#24 File Error when too many strings/arrays


When the data segment together with immediate strings contains too much data, the compiler creates bytecode that downloads fine to the NXT brick, but cannot be started (File Error message before the execution starts).
Instead, should not the compiler refuse to compile or at least to download such program....?


  • John Hansen

    John Hansen - 2007-08-12

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    Please attach a program which demonstrates this problem.

    John Hansen

  • Pavel Petrovic

    Pavel Petrovic - 2007-08-12

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    Ops, sorry, it is ok, I cancel it. I had a code eqiv. to this:

    #define BIGSIZE 18500

    dseg segment
    bigarray word[]
    w word

    thread main
    arrinit bigarray, 0xFFFF, BIGSIZE
    index w, bigarray, 1234
    replace bigarray, bigarray, 4321, w
    TextOutEx(10,20," NXT!",0)


    But now I see that the start actually gets printed but disappears too quickly.
    This File Error message confused me again. Also that I did not realize fully
    that I am allocating the array dynamically as it seems to be the only option,
    except of initializing with some values? and that it was not so clear to me
    from the manual what arrinit does when there is not enough memory. Glad that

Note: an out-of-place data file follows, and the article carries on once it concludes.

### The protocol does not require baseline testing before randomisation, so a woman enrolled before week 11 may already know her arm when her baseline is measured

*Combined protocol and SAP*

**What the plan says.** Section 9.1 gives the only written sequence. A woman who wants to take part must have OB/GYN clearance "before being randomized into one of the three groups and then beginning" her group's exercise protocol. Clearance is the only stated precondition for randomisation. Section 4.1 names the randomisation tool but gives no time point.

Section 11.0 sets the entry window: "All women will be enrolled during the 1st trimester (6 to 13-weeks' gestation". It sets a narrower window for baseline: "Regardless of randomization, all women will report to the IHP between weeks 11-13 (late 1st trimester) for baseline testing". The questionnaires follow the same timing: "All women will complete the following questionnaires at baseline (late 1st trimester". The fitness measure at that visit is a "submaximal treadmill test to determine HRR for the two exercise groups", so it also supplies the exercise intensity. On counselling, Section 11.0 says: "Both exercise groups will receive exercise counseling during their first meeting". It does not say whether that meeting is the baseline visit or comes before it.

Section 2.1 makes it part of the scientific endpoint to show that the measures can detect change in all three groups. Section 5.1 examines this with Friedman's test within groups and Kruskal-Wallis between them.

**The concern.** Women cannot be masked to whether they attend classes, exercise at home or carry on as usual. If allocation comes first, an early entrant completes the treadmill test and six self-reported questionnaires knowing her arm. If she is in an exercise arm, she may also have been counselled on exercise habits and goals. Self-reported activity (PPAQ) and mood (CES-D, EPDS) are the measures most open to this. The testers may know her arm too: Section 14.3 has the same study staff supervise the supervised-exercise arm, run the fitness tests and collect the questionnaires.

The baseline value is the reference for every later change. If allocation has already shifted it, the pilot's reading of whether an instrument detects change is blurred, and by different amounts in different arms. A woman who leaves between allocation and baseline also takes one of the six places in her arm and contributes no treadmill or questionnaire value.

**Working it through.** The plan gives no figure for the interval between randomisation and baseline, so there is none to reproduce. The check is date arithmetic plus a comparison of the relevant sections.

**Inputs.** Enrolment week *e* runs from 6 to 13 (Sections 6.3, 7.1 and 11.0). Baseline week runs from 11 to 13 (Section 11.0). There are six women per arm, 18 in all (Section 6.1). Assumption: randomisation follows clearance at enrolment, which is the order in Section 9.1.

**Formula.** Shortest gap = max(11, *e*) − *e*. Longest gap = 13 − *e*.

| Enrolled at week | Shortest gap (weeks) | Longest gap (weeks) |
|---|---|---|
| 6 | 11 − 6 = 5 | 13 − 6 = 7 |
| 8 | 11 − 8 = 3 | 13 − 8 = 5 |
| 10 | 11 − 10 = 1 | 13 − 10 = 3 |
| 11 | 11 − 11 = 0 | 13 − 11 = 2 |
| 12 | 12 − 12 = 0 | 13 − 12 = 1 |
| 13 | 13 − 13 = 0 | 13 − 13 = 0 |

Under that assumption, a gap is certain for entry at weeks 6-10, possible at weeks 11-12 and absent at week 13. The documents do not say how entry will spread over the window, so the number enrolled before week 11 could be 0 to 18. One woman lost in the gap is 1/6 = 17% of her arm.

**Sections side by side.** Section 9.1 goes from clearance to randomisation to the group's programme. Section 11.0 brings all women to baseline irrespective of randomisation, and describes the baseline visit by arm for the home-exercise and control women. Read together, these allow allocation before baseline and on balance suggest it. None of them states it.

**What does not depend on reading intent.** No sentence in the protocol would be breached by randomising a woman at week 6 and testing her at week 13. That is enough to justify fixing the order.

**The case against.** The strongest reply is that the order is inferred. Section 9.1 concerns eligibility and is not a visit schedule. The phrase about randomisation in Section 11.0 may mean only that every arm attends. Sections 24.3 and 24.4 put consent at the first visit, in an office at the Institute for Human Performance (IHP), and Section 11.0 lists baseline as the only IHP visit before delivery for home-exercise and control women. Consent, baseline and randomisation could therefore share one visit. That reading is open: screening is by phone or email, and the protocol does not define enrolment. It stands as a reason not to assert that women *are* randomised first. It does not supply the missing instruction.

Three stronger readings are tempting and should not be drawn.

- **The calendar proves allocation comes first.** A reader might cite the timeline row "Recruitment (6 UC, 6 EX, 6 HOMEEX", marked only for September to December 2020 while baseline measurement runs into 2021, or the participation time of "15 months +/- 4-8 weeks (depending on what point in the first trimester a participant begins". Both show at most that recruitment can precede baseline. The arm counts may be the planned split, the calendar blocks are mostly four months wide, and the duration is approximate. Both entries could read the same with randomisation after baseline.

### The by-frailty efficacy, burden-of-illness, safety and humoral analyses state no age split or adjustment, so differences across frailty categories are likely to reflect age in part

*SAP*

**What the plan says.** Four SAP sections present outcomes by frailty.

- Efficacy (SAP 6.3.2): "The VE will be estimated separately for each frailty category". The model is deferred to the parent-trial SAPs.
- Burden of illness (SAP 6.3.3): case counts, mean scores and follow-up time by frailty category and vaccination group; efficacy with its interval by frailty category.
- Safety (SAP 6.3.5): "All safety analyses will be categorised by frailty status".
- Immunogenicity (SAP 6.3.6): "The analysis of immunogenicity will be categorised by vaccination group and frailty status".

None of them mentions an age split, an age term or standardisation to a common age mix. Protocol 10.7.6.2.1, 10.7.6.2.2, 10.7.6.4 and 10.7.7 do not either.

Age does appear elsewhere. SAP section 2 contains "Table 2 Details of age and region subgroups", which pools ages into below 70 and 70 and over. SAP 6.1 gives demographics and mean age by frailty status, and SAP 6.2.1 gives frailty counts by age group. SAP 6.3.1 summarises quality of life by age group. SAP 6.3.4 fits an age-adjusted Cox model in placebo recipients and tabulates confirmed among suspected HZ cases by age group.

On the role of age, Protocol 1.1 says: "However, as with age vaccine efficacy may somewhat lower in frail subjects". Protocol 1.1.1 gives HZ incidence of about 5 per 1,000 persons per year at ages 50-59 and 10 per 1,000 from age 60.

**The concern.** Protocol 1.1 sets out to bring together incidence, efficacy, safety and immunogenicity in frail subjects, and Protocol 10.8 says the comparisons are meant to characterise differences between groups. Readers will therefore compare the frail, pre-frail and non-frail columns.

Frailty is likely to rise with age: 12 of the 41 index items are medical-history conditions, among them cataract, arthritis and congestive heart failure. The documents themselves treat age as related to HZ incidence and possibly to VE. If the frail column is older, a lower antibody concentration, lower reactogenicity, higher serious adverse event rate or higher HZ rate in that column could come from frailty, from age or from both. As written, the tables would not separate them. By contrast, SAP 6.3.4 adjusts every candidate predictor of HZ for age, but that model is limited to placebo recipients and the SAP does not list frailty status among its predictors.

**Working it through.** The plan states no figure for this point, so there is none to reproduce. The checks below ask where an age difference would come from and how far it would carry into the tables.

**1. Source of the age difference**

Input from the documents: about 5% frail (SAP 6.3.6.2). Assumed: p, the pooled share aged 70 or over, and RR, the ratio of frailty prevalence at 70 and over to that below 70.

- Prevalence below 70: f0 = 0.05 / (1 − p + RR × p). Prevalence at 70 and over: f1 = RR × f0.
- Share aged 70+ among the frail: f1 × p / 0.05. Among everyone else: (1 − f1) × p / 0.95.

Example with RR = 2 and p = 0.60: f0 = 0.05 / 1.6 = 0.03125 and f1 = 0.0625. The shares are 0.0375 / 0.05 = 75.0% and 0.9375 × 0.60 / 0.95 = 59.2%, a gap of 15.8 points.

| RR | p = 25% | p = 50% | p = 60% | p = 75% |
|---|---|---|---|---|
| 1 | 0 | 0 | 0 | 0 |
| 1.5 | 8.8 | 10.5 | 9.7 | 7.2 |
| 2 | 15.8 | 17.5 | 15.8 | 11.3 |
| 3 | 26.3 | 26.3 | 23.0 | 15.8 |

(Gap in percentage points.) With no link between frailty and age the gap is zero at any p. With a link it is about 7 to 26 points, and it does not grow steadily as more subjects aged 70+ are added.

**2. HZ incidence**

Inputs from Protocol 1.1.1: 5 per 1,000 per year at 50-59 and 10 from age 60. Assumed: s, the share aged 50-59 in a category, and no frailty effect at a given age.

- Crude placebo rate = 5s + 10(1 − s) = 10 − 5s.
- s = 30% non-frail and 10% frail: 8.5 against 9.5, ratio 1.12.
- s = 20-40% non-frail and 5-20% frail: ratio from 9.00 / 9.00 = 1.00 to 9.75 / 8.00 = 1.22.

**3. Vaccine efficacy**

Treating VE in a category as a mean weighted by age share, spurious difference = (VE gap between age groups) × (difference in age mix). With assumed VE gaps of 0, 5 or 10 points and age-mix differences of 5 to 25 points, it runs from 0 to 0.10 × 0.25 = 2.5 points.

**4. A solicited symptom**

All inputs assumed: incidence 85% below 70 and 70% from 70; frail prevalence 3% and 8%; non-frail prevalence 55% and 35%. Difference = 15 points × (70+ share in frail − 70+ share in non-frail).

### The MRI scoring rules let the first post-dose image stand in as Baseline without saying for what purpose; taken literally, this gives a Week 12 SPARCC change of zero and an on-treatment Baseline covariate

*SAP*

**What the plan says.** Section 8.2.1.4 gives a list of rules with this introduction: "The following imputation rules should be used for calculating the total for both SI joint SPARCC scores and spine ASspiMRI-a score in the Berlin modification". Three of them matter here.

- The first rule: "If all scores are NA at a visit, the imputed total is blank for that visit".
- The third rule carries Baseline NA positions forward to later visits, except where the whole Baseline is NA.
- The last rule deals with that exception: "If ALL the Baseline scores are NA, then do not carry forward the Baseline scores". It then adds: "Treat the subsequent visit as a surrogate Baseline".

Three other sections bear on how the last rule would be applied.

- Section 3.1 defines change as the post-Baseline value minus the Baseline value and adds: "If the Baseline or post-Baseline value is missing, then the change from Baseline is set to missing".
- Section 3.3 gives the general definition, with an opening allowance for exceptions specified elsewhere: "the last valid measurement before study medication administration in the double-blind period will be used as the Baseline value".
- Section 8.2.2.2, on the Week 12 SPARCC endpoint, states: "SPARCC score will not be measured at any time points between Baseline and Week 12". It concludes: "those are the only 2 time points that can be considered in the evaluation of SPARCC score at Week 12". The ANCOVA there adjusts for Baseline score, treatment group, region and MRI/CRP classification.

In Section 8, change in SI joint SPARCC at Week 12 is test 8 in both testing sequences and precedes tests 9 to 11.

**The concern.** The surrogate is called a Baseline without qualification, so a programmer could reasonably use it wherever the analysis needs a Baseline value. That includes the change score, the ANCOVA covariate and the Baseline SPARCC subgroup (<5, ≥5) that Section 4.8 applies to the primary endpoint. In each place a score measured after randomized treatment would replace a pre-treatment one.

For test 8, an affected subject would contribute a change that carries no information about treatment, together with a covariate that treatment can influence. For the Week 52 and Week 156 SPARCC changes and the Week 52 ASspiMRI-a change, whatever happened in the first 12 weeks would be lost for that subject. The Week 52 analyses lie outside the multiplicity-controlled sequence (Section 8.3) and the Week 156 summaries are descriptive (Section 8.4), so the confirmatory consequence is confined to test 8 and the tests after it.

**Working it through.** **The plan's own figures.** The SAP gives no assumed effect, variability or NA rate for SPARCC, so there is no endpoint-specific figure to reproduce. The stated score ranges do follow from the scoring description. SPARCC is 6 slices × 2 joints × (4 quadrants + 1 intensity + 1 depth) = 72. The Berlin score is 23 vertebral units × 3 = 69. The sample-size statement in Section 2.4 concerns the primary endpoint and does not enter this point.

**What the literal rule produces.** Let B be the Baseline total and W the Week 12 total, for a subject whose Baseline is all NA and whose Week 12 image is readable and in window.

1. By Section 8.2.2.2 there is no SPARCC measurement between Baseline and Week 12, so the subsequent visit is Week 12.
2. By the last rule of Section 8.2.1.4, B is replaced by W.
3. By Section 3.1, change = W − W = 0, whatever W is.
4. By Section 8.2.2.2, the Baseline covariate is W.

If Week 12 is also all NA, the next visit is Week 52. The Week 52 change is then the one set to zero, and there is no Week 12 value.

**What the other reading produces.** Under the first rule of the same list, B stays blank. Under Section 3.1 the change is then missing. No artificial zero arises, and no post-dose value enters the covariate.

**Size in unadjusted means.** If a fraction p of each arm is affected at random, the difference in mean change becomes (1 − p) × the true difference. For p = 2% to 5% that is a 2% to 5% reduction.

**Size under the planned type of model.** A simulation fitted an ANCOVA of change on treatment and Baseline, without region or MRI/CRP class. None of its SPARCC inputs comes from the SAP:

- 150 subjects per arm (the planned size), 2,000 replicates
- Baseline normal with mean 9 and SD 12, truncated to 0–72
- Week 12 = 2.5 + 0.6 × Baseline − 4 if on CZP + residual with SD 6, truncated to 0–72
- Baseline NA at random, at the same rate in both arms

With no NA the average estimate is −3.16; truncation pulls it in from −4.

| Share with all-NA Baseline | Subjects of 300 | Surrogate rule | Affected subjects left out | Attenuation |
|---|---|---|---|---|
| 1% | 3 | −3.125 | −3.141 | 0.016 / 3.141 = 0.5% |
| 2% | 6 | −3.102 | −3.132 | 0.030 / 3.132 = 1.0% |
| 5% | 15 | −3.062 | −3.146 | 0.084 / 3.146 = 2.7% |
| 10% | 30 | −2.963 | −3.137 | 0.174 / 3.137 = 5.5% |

it is not a compiler problem.

    BTW. are the constant strings sharing the same data segment as dynamic arrays?
    Or can they perhaps be in the flash? I understand that the program is running
    directly from where it is stored on the "flash disk" on NXT, is that right?
    Are also static data are stored there, or do they have to be copied to RAM first?
    Would it be possible to have read-only arrays that would be stored only in the flash
    - or at least in static ram and that could be accessed with "index" call?
    Is that what happens with the static strings that are passed directly to macros
    at least? Or do they also get a copy in ram?

    What exactly are the size restrictions for static and dynamic data? 32KB for
    dynamic and 32KB for static? Is there no chance to modify these VM limits
    in the standard firmware?
    And how about the stack? What size? Does it run in the same memory as dynamic?
    Does it grow? If I allocate all dynamic memory at the start of the program,
    how big initial stack do I get? Can that be somehow controlled by compiler?

    Well, please, do not answer now, if you are busy, please, it is not so important for me now.
    Maybe you have a direct pointer to where this information is available? I know, the firmware sourcecode...
    Thanks for great work anyway.

  • Pavel Petrovic

    Pavel Petrovic - 2007-08-13

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    Ah, I think you told me already that there is no stack because there is no recursion,
    so each subroutine only has one slot for the return address. The problem are threads
    so it should have a return address for each thread. I will enjoy being puzzled with
    the other questions for a bit longer.

  • John Hansen

    John Hansen - 2009-01-26
    • assigned_to: nobody --> afanofosc_99